How did you get into animation film making?
Since my childhood I was enticed by the creative arts. Creativity is in my genes, I guess, as my father Dr. Sudhir Desai is a well-known Gujarati poet and scholar, my mother Tarinibahen Desai is a distinguished writer, my elder sister Sanskritirani is an established poet, while my elder brother Sanskar, is a senior documentary filmmaker.
I started drawing as well as writing poetry at the early age of four. My mother, in order to create a quiet artistic space for writing her stories, would buy me some crayons and ask me to draw/paint and even encouraged me to write whatever came to my mind. I would get deeply engrossed in my own world for hours together. This is when she identified my distinctive colour sense and strong creative instincts.
Also, a lot of my father’s friends who were leading poets, writers, painters and musicians, often came home and there would be discussions on Samuel Beckett’s plays, Ezra Pound’s poetry and on Salvador Dali, Pablo Picasso, as well as artists of the Dadaism and Surrealism movement. In my free time, when kids my age would go out to play, I would prefer to read poetry of modern poets like Baudelaire and Rilke, even write poetry or paint. Hence I must have entered the artistic world at a very early age, just like my other siblings.
Tell us about your journey so far.
When I was less than five years old, I won my first special prize in a drawing contest organised by the Lion’s Club. Later, with awards at interschool and state level competitions, I got passionately driven for the creative arts.
Education, however, was a priority for my family. My parents wanted me to have a good professional degree to fall back on. Therefore I pursued a Bachelor’s Degree in Statistics (BSc), then a Post-graduation Diploma in Computer Management (DCM), and later a Master’s Degree in Business Management (MBA) from the Mumbai University, with specialisation in Finance.
I believe in the Indian philosophy of ‘Aham Brahmasmi’, i.e., I am God. I felt like a small God when painting or writing poetry and enjoyed creating different independent worlds of my own! Gradually, I convinced my parents that I wanted to chase my dream in the animation industry.
In 1991, with few animation institutes around, I directly joined a small animation studio as a trainee. I picked up 2D animation, and later took formal training in 3D Animation from Xavier’s Institute of Communications, Mumbai. After a couple of years at two animation studios including a pioneering studio called ‘Computer Graphiti’ which did advertising films, I decided to be on my own and started my own animation studio, “Metamorphosis,” where I do animation and special effects for advertising films.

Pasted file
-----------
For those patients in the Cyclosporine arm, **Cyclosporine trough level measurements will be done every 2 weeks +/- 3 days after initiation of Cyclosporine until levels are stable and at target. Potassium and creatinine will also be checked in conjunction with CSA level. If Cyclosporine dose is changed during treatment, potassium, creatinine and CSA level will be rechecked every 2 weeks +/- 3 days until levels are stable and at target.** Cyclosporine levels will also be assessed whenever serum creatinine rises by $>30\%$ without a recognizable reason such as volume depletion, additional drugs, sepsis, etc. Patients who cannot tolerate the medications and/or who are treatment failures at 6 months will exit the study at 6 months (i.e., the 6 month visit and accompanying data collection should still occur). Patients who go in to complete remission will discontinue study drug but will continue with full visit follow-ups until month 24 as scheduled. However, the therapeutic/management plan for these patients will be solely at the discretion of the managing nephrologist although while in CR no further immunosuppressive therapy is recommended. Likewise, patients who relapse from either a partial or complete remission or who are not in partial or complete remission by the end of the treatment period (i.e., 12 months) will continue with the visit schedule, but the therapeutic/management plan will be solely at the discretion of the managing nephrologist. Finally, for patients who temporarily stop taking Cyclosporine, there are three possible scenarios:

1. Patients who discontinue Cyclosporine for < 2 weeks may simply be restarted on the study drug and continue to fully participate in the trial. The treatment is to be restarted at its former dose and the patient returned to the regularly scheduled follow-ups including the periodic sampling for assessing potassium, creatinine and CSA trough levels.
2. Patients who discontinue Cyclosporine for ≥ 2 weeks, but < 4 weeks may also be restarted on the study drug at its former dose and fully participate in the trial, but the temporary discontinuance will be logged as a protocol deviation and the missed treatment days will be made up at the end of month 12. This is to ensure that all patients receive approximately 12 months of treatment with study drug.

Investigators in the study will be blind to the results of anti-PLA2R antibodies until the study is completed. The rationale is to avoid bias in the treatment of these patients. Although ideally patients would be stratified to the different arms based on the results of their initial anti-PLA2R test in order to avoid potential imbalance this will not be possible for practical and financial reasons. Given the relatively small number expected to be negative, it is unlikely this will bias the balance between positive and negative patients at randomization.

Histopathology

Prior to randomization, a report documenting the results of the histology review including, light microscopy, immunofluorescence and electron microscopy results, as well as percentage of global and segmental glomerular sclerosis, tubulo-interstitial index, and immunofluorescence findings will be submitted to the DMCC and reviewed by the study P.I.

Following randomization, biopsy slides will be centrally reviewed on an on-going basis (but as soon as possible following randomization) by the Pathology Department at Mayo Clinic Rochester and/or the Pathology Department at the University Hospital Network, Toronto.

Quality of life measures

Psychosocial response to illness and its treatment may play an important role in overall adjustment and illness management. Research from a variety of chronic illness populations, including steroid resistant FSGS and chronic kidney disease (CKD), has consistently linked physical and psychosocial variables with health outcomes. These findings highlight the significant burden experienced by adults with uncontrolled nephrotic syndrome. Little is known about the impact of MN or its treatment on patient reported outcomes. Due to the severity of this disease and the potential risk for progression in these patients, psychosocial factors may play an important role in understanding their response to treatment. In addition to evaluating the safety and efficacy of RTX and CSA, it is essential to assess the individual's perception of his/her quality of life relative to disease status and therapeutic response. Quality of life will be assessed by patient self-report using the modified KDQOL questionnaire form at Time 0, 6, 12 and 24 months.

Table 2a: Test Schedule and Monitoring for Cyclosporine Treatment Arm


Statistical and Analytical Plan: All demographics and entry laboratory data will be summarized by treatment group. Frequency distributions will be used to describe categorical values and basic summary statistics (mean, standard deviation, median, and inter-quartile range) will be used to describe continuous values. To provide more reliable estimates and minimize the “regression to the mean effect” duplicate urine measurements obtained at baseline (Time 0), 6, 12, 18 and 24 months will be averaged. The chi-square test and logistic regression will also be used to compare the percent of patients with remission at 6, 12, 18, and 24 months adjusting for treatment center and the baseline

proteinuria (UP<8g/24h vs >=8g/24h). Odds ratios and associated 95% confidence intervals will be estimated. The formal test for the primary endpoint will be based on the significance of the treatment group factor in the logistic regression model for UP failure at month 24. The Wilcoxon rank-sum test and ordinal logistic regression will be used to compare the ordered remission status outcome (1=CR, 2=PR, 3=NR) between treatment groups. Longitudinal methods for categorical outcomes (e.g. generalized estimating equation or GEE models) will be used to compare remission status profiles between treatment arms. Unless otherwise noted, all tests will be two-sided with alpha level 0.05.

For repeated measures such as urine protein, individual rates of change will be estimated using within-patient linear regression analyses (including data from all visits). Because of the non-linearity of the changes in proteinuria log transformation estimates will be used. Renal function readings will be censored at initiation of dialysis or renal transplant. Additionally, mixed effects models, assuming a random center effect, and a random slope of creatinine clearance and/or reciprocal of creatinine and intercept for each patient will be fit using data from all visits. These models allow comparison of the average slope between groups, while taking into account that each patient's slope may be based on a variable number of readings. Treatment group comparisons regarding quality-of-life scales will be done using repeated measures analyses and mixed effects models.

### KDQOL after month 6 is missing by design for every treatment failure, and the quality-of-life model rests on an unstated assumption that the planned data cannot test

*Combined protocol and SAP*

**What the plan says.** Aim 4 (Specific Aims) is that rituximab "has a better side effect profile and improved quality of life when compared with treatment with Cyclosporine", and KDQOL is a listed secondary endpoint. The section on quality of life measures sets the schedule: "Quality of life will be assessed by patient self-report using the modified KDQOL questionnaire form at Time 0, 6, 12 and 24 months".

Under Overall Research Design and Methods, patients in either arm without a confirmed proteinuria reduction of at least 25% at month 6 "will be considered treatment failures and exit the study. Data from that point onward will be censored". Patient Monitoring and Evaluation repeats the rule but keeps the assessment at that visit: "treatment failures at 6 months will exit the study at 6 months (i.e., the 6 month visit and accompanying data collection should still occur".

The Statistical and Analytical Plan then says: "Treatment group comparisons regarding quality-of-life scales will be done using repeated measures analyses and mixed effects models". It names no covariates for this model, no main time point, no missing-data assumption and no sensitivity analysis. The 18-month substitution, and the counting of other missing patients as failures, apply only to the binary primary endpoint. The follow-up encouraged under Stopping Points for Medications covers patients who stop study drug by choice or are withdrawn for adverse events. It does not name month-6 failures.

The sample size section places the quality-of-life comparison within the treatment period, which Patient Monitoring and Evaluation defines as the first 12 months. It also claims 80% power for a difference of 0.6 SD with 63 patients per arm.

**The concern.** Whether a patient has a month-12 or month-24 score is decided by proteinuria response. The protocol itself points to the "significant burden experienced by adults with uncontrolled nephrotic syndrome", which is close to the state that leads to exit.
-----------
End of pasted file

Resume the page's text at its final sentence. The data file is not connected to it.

Who has been your inspiration in animation?
I was exposed to Russian, Czech, Croatian, Japanese and several other European animation films by my father. The two animators who have particularly inspired me are the Polish master Jerzy Kucia for his surrealistic films, and Indian Canadian animator Ishu Patel for his spiritual approach. I even visited the animation studio of Kucia in Krakow, Poland.
What according to you is the requisite of a good animation film?
Hailing from a writer family, I believe that the soul of any film, be it animation or live action is the ‘story’. Enticing storytelling with powerful visuals is most important for a good film.
As director of animated films, what do you do?
Well, I start with the concept, then illustrate my visualisation into a storyboard with shot divisions. I then design the look of the film, which would include character designs, layouts, backgrounds etc. I sort of create a library of it, if my film is stylised, and then work on the sound design. Once that is completed, work on animation, compositing, visual FX if any. Then move on to post-production for edit and music/sound.
Do you usually work with animators, sitting down with the storyboards and describe exactly what you want, down to the smallest gesticulation, sometimes even act it out?
Animation filmmaking is team work. Depending on the intricacies, style and duration, it takes a long time to complete an animation film, i.e., several months or even years in some cases. Before I start my film, I work on the pre-production very carefully to avoid pitfalls and not waste time. Several tests have to be done before the final sequences are ready, in terms of colour schemes of characters, backgrounds, movements, timing, etc.
I do a lot of research and if need be, even travel to places for references. As an animator myself, it becomes easier to explain every detail I need for the scenes and movement. Oh yes, I act it out to my artists. Just a bit of trivia, having acted in professional children’s plays as a child, I have learnt the craft of acting and dramatics. So it is fairly easy for me to bring out the correct emotion wherever required.